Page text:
What Can I Do With a Degree in Natural Science?
What do careers in the medical, engineering, and astronomical field have in common? They all begin with an undergraduate degree in the natural sciences. Concerned with understanding how the world around us works, natural sciences are divided into two distinct branches: life science and physical science.
Life science, or biology, concentrates on the study of living organisms while physical
science comprises physics, chemistry, earth science, and astronomy. Students who choose
to major in one of the degrees offered by Seaver College’s natural science division are prepared for enriching careers through hands-on education in the classroom, in
laboratories, and out in the field.
Biochemistry is the application of chemistry to living organisms and biological processes at a cellular and molecular level. Biochemists primarily conduct research projects, such as analyzing DNA. They often draft applications for funding and present their findings to fellow scientists.
Successful biochemists have a clear understanding of the fundamentals of biology and
chemistry as well as calculus and physics. While an undergraduate degree in biology or chemistry is sufficient to obtain an entry-level position in the field, a doctorate degree
is required to serve as a biochemist that leads research and development projects.
From aerospace to systems engineering, the primary role of an engineer is to innovate. Engineers work in complex systems, software, and in creating all types of products, applying science and math to technical issues.
With more than 30 types of engineers, a career in engineering can lead you to building
skyscrapers, designing machinery, or locating reservoirs of crude oil beneath the
earth’s surface. Despite the variety in the types of engineering, the majority of
entry-level engineer positions begin with a bachelor’s degree in engineering or mathematics.
Concerned with the study of earth and all that inhabit it, geography is the science of space and place. Geographers collect geographic data through maps, photographs, field observations, and satellite images to analyze, modify, and present their findings.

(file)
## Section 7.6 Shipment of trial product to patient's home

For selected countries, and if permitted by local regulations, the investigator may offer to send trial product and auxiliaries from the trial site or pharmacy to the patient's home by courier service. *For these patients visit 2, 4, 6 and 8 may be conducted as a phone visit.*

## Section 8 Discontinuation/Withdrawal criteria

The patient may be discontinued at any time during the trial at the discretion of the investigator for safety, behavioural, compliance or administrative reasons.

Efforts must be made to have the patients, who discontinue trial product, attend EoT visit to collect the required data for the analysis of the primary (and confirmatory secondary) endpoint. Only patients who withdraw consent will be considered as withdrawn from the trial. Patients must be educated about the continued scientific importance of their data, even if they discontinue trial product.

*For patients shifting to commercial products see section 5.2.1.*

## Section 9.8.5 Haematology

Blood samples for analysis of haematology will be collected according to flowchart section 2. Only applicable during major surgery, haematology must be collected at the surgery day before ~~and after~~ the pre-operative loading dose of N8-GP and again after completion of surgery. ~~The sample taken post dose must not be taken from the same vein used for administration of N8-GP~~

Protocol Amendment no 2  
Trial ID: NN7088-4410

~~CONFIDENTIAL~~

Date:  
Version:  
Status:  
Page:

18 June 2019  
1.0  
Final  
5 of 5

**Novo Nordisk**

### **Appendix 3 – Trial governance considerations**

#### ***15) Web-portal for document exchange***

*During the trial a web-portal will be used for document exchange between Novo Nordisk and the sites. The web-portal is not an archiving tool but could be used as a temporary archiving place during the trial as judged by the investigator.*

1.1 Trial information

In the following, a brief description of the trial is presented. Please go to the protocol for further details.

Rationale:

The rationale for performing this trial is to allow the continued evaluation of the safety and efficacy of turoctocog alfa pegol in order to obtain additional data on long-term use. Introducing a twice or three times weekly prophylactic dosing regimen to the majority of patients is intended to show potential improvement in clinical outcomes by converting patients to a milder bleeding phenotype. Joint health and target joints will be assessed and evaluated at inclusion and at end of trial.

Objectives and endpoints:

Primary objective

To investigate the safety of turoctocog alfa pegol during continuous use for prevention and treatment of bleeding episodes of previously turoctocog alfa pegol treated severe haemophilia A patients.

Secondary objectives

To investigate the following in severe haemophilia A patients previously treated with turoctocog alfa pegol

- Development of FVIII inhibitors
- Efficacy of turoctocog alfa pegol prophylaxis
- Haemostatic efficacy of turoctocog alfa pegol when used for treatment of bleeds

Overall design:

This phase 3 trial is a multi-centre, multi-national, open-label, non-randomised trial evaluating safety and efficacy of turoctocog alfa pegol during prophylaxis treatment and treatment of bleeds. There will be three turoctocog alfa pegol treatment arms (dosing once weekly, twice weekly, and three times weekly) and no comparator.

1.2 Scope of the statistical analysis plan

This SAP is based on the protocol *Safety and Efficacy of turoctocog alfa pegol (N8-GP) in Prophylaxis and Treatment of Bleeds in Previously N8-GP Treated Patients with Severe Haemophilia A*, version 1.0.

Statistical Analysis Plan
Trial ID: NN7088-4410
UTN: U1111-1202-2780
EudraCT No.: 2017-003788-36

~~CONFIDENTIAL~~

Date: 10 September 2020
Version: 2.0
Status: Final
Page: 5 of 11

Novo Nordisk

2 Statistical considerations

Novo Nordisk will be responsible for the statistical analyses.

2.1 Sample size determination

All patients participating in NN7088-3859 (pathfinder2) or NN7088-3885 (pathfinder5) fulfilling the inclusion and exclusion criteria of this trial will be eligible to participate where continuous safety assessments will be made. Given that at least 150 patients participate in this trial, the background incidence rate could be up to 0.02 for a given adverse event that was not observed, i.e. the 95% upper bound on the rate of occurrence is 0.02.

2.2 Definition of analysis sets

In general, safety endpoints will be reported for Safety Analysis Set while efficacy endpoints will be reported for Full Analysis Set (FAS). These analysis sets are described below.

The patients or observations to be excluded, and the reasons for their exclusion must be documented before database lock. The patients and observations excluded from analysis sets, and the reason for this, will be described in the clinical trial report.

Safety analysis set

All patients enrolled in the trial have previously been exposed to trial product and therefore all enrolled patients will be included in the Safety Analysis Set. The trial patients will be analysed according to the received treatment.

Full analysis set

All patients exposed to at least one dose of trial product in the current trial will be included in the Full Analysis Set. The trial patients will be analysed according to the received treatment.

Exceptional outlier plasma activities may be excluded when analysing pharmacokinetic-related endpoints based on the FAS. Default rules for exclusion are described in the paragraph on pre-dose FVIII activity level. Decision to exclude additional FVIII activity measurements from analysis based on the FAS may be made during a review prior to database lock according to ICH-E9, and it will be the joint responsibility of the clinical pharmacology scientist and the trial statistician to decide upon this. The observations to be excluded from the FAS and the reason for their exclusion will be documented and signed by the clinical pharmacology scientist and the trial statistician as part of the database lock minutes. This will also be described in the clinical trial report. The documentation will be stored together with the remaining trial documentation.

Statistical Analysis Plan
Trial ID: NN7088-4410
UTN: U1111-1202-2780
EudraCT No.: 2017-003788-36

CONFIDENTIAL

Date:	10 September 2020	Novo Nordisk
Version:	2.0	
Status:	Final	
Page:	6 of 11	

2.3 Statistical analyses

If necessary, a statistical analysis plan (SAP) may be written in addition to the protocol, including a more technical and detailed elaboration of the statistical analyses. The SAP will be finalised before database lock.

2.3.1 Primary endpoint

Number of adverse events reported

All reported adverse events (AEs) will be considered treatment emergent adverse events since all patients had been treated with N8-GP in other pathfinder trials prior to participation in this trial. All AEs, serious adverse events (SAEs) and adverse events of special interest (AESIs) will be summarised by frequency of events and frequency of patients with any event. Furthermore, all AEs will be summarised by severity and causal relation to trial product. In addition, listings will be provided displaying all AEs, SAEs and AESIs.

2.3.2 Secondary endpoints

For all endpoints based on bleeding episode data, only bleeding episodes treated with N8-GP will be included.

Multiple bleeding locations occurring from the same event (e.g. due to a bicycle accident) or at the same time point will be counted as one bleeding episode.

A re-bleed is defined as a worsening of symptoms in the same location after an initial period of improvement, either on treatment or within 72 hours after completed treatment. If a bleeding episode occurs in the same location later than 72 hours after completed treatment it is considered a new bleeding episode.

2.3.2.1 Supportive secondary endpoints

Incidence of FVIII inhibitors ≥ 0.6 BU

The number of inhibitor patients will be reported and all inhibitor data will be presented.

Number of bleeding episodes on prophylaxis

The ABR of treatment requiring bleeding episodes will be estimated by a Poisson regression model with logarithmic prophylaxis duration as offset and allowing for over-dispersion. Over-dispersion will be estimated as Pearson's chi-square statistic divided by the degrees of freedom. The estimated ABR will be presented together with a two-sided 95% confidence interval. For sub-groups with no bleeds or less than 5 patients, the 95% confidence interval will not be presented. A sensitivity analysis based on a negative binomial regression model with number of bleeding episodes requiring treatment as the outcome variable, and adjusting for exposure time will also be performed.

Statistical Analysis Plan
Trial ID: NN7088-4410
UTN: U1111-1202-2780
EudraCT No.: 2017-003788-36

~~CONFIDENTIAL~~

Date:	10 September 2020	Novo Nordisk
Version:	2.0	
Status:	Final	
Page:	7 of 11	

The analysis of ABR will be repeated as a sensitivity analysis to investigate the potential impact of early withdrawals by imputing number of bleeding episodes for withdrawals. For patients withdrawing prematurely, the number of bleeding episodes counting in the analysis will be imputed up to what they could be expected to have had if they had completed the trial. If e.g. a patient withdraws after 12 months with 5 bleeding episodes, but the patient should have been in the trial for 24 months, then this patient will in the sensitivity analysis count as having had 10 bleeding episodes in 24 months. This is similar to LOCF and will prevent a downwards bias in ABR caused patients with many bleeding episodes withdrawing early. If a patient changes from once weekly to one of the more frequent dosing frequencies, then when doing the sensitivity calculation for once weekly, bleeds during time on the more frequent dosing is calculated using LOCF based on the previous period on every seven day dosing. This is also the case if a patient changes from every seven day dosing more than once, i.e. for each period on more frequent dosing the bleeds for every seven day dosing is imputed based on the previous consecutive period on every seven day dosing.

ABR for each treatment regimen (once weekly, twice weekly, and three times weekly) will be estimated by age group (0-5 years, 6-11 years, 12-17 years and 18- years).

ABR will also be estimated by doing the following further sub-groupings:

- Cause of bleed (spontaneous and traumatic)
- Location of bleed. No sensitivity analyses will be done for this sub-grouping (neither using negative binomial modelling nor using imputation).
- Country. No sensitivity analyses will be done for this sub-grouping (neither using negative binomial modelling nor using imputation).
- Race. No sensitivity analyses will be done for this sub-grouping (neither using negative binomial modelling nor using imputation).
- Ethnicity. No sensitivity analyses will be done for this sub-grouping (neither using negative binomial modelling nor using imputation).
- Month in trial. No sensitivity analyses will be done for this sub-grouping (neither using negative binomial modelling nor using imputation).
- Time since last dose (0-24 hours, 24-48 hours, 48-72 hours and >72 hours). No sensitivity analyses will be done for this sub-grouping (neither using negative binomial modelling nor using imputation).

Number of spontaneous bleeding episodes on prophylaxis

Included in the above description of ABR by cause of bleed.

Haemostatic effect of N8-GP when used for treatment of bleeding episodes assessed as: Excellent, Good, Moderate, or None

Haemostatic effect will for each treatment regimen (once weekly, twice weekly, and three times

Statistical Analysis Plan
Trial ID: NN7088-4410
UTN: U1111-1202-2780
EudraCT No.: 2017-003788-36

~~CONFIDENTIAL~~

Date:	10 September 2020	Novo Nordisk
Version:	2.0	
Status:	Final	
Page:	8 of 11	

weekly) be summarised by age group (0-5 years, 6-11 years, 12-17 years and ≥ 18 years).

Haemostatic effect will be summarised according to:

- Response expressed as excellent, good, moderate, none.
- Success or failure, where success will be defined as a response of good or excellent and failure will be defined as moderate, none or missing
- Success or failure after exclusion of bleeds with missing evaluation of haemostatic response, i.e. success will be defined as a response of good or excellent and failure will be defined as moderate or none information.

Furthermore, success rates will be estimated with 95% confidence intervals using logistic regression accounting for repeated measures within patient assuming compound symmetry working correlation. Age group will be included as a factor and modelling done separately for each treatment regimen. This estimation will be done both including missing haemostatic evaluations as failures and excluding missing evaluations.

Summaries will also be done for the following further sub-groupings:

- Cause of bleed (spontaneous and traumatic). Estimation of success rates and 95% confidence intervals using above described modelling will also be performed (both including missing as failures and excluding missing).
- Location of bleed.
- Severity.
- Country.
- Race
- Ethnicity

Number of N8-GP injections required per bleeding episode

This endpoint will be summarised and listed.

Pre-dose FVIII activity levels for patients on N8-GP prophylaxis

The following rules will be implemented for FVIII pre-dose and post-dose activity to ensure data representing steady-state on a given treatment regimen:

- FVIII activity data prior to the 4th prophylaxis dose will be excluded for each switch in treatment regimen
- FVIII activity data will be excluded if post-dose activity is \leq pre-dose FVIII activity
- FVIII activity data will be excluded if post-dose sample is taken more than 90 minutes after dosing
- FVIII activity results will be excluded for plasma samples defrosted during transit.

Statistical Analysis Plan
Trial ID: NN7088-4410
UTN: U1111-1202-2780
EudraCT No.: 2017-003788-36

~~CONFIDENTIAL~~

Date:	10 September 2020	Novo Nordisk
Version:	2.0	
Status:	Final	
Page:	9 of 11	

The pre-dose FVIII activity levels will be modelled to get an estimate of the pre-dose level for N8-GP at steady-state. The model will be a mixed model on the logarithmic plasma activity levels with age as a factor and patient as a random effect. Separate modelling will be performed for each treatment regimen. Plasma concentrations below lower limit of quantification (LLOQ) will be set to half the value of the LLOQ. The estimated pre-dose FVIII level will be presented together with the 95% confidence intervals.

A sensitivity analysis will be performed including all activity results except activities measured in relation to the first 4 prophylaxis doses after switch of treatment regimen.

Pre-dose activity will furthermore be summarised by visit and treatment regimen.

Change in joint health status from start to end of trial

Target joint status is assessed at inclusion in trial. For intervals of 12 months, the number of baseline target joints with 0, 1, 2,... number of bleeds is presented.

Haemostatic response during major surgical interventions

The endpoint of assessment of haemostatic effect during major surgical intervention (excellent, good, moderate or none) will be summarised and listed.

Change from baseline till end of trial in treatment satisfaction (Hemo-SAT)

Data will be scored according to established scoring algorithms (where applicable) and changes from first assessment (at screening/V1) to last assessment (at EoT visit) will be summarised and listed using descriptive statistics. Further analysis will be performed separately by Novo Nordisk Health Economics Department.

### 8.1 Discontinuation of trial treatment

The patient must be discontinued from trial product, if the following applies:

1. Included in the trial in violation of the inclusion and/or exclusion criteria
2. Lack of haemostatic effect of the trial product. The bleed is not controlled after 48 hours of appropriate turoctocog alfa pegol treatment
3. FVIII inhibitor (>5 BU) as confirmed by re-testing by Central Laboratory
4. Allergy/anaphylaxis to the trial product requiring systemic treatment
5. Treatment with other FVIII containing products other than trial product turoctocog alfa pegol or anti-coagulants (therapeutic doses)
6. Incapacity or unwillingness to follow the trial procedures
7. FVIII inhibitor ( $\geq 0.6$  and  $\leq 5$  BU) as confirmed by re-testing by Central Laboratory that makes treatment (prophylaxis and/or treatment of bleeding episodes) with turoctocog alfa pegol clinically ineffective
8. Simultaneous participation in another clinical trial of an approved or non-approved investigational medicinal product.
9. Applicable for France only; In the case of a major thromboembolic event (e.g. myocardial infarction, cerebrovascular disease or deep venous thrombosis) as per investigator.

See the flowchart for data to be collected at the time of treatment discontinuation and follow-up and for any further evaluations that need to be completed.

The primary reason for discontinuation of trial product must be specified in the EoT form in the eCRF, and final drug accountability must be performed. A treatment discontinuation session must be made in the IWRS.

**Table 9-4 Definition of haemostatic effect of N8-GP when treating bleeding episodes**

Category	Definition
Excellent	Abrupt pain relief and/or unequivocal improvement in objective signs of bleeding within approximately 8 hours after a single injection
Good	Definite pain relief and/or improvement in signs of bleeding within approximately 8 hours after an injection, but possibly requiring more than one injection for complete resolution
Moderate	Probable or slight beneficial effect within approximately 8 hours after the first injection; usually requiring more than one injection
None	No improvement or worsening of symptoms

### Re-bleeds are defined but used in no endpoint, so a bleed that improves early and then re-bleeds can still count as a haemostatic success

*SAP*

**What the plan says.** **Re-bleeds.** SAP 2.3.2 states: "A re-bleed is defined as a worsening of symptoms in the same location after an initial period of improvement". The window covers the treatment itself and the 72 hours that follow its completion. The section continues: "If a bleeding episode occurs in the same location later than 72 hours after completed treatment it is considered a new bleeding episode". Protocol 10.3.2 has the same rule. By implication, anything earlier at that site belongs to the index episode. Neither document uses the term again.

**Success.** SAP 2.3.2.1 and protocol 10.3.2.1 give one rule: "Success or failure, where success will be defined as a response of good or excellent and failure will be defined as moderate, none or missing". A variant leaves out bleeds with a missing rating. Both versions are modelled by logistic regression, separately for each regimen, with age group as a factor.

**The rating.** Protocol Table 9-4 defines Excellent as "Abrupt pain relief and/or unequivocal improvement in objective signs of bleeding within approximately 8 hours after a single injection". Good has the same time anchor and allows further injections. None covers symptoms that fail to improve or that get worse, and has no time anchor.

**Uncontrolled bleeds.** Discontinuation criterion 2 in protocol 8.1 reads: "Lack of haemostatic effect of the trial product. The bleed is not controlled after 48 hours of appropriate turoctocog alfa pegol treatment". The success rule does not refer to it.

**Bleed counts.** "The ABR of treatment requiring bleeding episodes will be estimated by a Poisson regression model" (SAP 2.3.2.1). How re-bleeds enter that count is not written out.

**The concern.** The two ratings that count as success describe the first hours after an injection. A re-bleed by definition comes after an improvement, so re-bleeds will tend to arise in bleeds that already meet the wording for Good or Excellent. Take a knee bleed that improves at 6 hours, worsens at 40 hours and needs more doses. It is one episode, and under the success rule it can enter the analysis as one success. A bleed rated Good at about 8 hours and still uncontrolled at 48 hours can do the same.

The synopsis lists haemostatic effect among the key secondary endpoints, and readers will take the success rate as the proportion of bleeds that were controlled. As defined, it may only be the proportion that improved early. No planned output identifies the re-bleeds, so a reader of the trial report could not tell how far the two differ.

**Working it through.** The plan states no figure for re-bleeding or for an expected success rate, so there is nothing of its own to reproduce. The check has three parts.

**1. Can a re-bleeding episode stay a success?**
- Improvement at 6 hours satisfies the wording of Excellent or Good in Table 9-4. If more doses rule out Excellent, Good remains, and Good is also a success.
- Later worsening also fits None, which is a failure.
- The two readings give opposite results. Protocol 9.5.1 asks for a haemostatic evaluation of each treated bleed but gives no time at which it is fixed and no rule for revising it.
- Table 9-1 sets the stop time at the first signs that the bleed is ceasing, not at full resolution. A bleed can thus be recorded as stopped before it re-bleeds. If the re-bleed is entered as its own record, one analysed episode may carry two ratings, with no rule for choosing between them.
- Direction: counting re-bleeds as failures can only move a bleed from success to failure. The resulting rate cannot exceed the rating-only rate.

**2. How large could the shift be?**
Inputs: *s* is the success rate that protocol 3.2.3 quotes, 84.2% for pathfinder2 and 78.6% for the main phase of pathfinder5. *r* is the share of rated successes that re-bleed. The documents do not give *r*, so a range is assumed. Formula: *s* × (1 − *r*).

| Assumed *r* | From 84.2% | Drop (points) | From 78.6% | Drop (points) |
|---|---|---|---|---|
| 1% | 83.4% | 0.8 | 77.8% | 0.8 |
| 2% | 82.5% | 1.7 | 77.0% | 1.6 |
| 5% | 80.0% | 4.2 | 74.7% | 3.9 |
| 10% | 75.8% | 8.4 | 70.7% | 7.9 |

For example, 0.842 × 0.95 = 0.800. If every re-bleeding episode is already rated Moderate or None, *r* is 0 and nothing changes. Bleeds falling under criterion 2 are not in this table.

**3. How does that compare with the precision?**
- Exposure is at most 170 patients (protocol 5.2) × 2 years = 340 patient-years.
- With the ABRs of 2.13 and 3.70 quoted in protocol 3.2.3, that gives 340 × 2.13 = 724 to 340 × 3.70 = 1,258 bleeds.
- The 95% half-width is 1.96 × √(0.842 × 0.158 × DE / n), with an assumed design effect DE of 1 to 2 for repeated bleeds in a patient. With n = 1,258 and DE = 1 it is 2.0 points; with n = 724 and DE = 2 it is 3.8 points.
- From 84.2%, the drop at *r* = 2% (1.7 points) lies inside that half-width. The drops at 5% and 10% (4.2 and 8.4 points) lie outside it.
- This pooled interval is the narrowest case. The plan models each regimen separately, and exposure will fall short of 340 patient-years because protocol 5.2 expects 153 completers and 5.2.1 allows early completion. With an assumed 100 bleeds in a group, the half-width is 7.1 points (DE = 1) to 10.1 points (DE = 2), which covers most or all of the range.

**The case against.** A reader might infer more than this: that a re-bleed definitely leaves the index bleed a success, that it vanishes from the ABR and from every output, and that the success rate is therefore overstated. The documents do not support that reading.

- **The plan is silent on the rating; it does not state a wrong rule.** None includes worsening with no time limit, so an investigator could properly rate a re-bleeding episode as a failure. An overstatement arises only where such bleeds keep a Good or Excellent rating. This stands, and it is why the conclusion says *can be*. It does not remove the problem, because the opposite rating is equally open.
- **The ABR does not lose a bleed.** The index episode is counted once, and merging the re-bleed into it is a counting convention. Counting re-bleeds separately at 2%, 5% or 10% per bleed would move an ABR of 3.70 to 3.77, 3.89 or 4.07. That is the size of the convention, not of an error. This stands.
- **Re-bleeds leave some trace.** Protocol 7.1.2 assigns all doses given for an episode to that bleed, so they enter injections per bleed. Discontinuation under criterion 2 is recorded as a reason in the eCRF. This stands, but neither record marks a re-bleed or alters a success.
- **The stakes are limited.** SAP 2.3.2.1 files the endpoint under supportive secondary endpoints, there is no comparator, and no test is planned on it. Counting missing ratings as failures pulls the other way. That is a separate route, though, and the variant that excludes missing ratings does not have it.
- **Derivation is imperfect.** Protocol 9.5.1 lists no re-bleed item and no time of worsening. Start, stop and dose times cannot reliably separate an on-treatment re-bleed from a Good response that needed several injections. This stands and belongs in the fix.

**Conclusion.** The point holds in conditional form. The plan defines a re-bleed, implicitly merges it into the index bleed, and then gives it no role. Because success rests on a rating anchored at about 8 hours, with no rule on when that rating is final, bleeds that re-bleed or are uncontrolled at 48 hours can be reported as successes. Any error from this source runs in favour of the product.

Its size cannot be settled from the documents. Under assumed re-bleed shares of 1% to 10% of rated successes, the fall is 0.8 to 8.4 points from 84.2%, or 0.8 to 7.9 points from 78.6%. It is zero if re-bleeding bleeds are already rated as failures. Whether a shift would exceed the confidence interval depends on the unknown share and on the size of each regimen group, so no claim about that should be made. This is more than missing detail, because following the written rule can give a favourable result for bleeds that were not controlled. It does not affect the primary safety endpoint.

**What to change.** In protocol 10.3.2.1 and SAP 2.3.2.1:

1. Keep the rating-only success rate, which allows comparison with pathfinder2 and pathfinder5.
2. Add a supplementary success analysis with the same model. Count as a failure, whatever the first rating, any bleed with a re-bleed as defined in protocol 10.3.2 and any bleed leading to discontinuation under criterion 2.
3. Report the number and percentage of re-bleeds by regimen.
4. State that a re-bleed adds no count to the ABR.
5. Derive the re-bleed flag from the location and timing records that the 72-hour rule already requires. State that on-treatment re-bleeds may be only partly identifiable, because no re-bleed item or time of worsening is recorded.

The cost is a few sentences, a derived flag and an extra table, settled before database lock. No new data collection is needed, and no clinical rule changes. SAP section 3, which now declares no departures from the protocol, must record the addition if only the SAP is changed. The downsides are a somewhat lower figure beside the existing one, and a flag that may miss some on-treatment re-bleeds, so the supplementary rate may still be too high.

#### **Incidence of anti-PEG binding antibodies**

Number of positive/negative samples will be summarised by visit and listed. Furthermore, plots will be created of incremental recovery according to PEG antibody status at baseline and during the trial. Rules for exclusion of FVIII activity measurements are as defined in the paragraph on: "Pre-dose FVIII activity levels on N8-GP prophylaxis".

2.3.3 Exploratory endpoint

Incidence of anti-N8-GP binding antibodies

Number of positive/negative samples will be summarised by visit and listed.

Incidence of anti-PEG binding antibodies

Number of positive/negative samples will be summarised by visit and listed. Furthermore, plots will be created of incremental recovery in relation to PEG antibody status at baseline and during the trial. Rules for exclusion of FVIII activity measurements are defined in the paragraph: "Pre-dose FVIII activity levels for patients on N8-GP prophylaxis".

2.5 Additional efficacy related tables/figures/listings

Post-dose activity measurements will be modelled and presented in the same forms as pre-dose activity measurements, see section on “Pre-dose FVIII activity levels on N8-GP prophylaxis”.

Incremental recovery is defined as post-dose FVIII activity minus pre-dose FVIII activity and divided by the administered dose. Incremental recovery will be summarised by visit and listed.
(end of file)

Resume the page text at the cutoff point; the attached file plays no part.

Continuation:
A career in geography can lead to jobs in global development, environmental conservation
and policy, community well-being and empowerment, and urban and regional planning.
While a degree in physical, regional, or human geography is sufficient for entry-level
positions in the field, advanced degrees are required for research and teaching positions.
With the ultimate goal of helping people lead healthy lives, nutritionists create realistic, sustainable, and unique food plans for individuals. Nutritionists have the opportunity to work in a variety of settings, including hospitals, senior care facilities, athletic departments, resorts, and private practice.
Besides having a passion for food and wellness, an undergraduate degree in nutrition is required to become a nutritionist. Becoming a certified nutrition specialist (CNS)
or a certified/clinical nutritionist (CN) requires additional licensing and a postgraduate
From sports injuries to arthritis pain relief, physical therapists help clients of all ages improve their range of motion so they can function at their highest level. Physical therapists evaluate their clients’ physical status, consult with them to learn their goals, create a plan of care, and administer treatment through a series of exercises.
The path toward becoming a physical therapist begins with earning an undergraduate degree in a field related to sports medicine, health, or exercise science. From there, advanced degrees in a doctor of physical therapy (DPT) program and licensing are required.
The professional options highlighted above represent a small sample of those available to students who earn their undergraduate degree in the natural sciences. Explore the career pages throughout the Natural Science Division for additional career opportunities and to learn more about where Seaver College alumni work.